Dick Bulkowski directs Steepletown Neighborhood Services in Grand Rapids with a great interest in the lives of the young clients served through GED and career programs. But unlike many nonprofit executives, Bulkowski brings real-life experience to the table having gone through a family crisis that he candidly shares with others to illustrate his vigorous resolve.
Michigan Nightlight: What does being a leader mean to you?
Steepletown Neighborhood Services Program Director Dick Bulkowski:
I read a book a while ago called “A Whole New Mind,” by Daniel Pink. The basic premise of the book is that those who lead most effectively are able to connect the dots in the community -- to realign the energy and resources that already exist for greater impact and success. This requires a lot of listening and understanding. The paradigm is not one where I am on a pedestal saying “blah, blah” but one where my Too many of our children and youth experience things that cause a lot of emotional and psychological harm. The impact is seen later in their lives in the unhealthy, dangerous, and careless choices that are often made.
sleeves are rolled up and, through a common dialogue, others and myself come to a moment of “Ah-ha.” I believe another way to express this is being a servant leader.
What is your dream for kids?
A dream I have for kids is that they simply be allowed to be kids in a safe and caring environment. Too many of our children and youth experience things that cause a lot of emotional and psychological harm. The impact is seen later in their lives in the unhealthy, dangerous, and careless choices that are often made. This is one reason that Steepletown is part of a couple of community initiatives that address the need for parent education and support. Many of the young people with whom Steepletown works are themselves parents, and many are poorly equipped for this responsibility.
What is one concrete thing that could be done to improve the environment for social sector work in Michigan?
Human capital is our greatest social asset.
Unfortunately, many of our young people have endured some great hardships and trauma in their lives already, which has caused much of the disengagement noted among certain populations of youth. I believe the social sector has the commitment and tools that can make a difference. However, too often the necessary funding is tied to immediate outcomes, which diminishes the necessity and quality of long-term, caring relationships that these youth need and that ultimately make a difference.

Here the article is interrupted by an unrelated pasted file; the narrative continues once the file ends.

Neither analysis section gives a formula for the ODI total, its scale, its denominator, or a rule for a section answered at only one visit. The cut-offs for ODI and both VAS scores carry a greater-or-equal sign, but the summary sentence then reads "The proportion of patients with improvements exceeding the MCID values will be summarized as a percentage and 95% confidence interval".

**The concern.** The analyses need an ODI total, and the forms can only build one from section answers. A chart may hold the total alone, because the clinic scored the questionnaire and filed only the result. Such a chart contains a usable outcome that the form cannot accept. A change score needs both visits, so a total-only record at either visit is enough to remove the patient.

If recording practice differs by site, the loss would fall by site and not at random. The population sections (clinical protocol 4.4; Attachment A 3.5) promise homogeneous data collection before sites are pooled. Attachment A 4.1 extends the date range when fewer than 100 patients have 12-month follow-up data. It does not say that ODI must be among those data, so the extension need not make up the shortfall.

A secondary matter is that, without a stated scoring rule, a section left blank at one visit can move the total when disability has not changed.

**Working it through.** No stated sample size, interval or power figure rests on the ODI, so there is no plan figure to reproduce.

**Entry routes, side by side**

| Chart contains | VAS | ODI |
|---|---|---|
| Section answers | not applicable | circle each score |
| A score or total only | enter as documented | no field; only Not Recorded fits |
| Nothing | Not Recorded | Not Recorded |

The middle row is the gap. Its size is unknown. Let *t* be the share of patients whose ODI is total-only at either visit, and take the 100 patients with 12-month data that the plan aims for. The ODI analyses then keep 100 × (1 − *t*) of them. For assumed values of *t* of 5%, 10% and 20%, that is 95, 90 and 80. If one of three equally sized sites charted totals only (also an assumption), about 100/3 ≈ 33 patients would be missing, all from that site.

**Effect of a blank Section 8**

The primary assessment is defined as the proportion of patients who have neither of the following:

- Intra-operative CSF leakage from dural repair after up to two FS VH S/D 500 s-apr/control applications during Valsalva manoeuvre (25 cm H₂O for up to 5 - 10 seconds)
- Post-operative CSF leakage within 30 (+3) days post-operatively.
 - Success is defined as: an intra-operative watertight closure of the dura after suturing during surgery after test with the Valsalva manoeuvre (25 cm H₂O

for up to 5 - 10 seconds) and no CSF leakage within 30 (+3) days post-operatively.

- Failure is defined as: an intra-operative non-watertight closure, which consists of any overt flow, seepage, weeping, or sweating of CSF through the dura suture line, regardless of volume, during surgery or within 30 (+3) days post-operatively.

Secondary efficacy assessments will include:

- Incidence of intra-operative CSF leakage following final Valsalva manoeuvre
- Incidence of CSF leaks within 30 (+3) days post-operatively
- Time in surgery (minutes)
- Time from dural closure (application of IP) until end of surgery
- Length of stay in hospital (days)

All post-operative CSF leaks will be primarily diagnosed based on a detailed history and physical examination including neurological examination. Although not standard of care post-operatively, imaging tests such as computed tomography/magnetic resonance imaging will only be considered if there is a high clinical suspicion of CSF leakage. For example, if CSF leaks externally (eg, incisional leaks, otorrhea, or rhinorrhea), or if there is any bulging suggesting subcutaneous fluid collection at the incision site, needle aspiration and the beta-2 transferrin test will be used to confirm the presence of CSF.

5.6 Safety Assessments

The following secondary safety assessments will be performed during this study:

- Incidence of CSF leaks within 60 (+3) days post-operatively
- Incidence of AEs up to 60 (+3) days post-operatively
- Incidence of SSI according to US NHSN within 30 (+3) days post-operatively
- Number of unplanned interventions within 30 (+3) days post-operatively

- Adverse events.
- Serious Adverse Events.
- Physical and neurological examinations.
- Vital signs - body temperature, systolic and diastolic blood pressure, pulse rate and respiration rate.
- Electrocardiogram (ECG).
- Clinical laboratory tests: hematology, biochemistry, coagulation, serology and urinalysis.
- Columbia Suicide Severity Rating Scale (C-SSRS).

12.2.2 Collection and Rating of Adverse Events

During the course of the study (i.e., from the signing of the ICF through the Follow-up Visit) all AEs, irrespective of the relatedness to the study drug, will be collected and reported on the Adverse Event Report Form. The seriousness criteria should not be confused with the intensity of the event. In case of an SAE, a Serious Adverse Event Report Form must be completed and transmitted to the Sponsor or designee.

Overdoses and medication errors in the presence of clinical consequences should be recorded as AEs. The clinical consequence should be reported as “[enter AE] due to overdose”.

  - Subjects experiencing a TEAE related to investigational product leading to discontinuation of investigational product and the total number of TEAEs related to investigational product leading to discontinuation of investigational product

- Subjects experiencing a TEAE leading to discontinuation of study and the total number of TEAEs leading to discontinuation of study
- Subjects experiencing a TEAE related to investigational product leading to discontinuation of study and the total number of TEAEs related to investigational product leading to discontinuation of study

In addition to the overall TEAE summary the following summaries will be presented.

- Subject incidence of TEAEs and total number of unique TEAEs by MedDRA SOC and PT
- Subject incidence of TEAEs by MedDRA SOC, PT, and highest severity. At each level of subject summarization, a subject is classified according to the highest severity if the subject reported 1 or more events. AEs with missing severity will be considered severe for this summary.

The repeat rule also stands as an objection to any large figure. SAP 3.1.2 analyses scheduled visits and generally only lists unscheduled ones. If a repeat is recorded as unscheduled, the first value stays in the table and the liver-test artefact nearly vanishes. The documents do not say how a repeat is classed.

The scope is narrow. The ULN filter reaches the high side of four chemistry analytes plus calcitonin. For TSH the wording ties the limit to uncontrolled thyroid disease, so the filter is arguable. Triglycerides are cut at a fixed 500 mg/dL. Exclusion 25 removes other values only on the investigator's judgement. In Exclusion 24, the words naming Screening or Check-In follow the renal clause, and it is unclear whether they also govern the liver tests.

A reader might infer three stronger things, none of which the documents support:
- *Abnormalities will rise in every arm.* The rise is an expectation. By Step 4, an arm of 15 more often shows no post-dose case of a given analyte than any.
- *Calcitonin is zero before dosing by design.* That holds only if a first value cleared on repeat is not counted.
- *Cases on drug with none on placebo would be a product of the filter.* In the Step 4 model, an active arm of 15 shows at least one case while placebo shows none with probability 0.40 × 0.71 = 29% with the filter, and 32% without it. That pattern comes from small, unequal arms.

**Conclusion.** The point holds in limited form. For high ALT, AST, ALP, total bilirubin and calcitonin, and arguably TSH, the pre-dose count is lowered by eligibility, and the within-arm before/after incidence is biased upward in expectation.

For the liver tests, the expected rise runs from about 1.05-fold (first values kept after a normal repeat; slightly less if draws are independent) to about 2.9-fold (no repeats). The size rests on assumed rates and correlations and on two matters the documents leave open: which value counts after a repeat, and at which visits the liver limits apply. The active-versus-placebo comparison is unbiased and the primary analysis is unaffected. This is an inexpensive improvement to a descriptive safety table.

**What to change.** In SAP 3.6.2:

How do you know you’re making progress?
There are 51 youth who completed their GED this past program year and another 38 who only have one or two tests remaining. Many of them are enrolled in post-secondary education and/or have found better employment. However, there are many more youth who came for a week or two and stopped attending the GED preparation for any number of reasons.
Steepletown's ability to reach so many youth has greatly increased this past year in large part because of funding from the Heart of West Michigan United Way.
...Steepletown has become a place of hope and opportunity for older youth who have dropped out of high school and desire to get back on track with life.
With the ever-increasing number of youth coming each week for their GED, Steepletown hired a certified teacher in February. This has made a tremendous difference in our ability to address the academic needs and challenges of the youth.
What are you most proud of?
Over the past few years, Steepletown has become a place of hope and opportunity for older youth who have dropped out of high school and desire to get back on track with life. I want to share a little about my own story so that you realize my determination and commitment.
My son, Eduardo, was expelled from Union High School in Grand Rapids when he was 16 years old. The circumstances surrounding his expulsion were exaggerated at best – but, then again, you expect to hear that from a parent.
For a few days, he attended the alternative school for expelled students, but he found that it was a warehouse of young people interested in anything but learning. So he just “hung-out” and gave me a lot of restless nights for the next two years. When he turned 18, my wife and I offered him two pieces of paper: one was a list of items that needed his attention to stay in the house and the other was an eviction notice from 61st District Court.
Two days later, he moved out of the house. Here I was, a highly educated person, with a son who just became a dropout statistic. Over the course of the next year, the challenges with him and between us continued, but as grace would have it, we were able to eventually reconcile and let go of the past. At 19 when he decided to attain his GED, Steepletown was one of only a few places in all of Kent County that offered this opportunity for youth under the age of 20.
Now he is 22 years old, working full-time with a local company and making decent wages and benefits, while seriously considering the next steps in his education.
Reflecting on your career, what would you say was your greatest professional learning experience?
The experience I want to talk about has spanned the past ten years. Early in my career, I saw the value of interacting with elected officials, as they are the ones who are empowered to make the needs and goals of the community a priority. In 2002, I was asked by a couple of elected officials to consider running for the Kent County Commission. I did, I was elected, and am now finishing my fifth term. Working with budgets in the hundreds of millions, developing a savvy for the political dance of compromise, and gaining further understanding of how systems work -- or don’t work -- in Kent County has given me insight and tools that I have used in my work and will continue to develop.